In the article it says it is for a bring your own environment - so it is not clear who is paying for the terminal equipment. I think the idea is that this setup allows the employees to use a wide range of devices to access the their company desktops and also serves to isolate the corporate data and network from their private uses.

        As to overall security and cost effectiveness well, the devil is in the details.

  6. Paul Crawford Silver badge

    stringent limitations...Windows 7 in a virtual environment

    But not on w2k or XP, so I don't feel bad about keeping all my legacy Windows software going for ever more on that.

    Security? Well, they ain't on the Internet or used for web/email access...

  7. allthecoolshortnamesweretaken

    "Are we ready for cloud-hosted Windows desktops?"

    No. Just... no.

  8. Anonymous Coward
    Anonymous Coward


    won't people who review this junk finally say that it is annoying, barely-usable, expensive crap? Is there some secret agreement that they won't actually tell the truth when reviewing this crapola? Like it has been the year of VDI for the last decade. No, really, this year virtual desktops will really take off. Citrix said so.

    Microsoft probably won't do it because of the projected level of support calls and risk to an already battered reputation when people find out it isn't really a decent Windows experience. On a slow link it is flippin insufferable. Go ahead, use it on a plane with GoGo Inflight internet without going mildly to moderately bonkers.

    1. Anonymous Coward
      Anonymous Coward

      Re: Why

      Two decades, actually, at least in the non-mainframe world. I've been trying at least that long to do it locally and no, neither speed nor hardware were the problem. (As Amazon, licensing was.) It's not that hard to do this right (e.g. Johnson and Johnson) but then you've sufficient capabilities to make it so. Real world instead of your non sequitur example, it can work amazingly well. Obviously you've not met it.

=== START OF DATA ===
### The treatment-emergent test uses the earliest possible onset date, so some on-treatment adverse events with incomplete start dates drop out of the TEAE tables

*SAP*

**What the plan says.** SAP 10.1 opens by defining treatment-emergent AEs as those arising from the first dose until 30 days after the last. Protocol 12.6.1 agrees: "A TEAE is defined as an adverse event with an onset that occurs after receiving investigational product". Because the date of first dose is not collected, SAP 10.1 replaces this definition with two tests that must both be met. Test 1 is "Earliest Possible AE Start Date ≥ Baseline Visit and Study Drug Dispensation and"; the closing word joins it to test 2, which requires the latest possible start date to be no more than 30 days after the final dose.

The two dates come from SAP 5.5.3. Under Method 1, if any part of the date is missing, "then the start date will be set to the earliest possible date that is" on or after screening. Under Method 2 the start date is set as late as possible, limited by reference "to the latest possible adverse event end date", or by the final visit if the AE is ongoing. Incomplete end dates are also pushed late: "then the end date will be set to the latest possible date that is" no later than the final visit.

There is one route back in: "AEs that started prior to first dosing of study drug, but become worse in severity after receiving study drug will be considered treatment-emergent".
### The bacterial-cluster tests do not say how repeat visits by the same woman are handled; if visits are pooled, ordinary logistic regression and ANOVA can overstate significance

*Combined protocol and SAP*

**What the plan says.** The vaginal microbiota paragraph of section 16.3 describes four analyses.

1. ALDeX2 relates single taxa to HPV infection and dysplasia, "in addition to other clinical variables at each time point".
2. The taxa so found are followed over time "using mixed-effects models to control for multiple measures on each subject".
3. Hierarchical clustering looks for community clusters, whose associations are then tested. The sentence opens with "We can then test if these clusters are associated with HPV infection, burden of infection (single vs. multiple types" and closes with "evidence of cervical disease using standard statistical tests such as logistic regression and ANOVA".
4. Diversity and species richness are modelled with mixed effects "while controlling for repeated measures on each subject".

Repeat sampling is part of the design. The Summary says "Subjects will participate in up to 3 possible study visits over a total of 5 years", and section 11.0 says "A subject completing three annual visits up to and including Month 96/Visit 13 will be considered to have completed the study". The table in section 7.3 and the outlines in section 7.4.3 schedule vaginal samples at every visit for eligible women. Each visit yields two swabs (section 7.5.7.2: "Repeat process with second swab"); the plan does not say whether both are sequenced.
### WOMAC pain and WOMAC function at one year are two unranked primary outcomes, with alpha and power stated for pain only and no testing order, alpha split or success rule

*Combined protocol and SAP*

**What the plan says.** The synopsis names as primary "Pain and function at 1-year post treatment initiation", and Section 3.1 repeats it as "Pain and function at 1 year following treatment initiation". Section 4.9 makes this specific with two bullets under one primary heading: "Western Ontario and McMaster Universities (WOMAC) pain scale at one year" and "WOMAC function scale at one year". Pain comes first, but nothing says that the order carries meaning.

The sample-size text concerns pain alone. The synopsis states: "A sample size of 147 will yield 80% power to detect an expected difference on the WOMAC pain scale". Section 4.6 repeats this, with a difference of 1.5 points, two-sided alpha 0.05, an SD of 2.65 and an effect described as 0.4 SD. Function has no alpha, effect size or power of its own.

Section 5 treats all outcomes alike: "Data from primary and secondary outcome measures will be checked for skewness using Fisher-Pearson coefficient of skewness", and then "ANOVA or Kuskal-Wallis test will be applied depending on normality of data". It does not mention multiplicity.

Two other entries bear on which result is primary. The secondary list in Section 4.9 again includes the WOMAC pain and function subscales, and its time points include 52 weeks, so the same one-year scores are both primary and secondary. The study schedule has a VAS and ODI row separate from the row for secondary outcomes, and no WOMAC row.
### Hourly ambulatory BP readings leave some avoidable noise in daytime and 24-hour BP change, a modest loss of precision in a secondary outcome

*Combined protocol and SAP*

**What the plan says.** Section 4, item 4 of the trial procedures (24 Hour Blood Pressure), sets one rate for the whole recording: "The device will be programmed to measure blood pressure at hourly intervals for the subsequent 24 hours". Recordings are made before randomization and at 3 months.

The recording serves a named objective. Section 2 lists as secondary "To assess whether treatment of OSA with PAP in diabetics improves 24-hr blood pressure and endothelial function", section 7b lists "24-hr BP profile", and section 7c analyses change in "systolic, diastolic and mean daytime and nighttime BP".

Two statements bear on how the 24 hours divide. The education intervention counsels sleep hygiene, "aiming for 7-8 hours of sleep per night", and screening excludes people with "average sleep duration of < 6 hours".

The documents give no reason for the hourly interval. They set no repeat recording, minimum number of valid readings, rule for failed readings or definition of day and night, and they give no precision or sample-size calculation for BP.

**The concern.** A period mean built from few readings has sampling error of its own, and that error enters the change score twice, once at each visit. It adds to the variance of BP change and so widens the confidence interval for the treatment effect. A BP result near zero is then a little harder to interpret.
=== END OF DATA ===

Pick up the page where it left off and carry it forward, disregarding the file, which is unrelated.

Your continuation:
2. Anonymous Coward
      Anonymous Coward

      Re: Why

      won't people who review this junk finally say that it is annoying, barely-usable, expensive crap? Is there some secret agreement that they won't actually tell the truth when reviewing this crapola? Like it has been the year of VDI for the last decade. No, really, this year virtual desktops will really take off. Citrix said so.

      Advertising revenue. The amount of money Microsoft throws out (or has to throw out) to sell its warez means it can buy pretty much any type of coverage. People have to eat, and we're apparently not helping by blocking malware ads, so the logical next step are advertorials. It's the text version of the (very, very, VERY bad) ads they insert in BBC content if you access BBC news from abroad.

    3. Anonymous Coward
      Anonymous Coward

      Re: Why

      Oh, I have seen this work, but that was always on a controlled network, inhouse. In that setting you have control over bandwidth, and the benefits of keeping data on the server help in situations where you have a requirement to protect information, regulatory or otherwise.

      However, doing this over the Internet with an untrusted and IMHO untrustworthy supplier is indeed sheer folly but by the time this becomes apparent, the idiots that have implemented this will have had their bonus for saving money. Thus, I foresee a great future for this in government.

  9. TonyJ

    Well I didn't initially want to get onto my usual VDI is a solution looking for a problem, as this is RDSH not VDI, but I've been a long term detractor of VDI. It just takes the complexity of managing a traditional desktop environment and adds in the complexity and cost of the VDI components with all of the additional costs of high speed storage and/or other third party, expensive, add-ons.

    Also the pricing is off the charts! I can buy a higher spec desktop for about half that these days and use it thick or connect to RDSH. And where the USP? You don't even get any systems management thrown in??

    Just another expensive solution looking for a problem to solve. In house RDSH or traditional thick desktop would be cheaper and easier to support. What is this race to the cloud for absolutely everything? It suits some things well such as email but for things like this?

  10. Anonymous Coward

    No thank you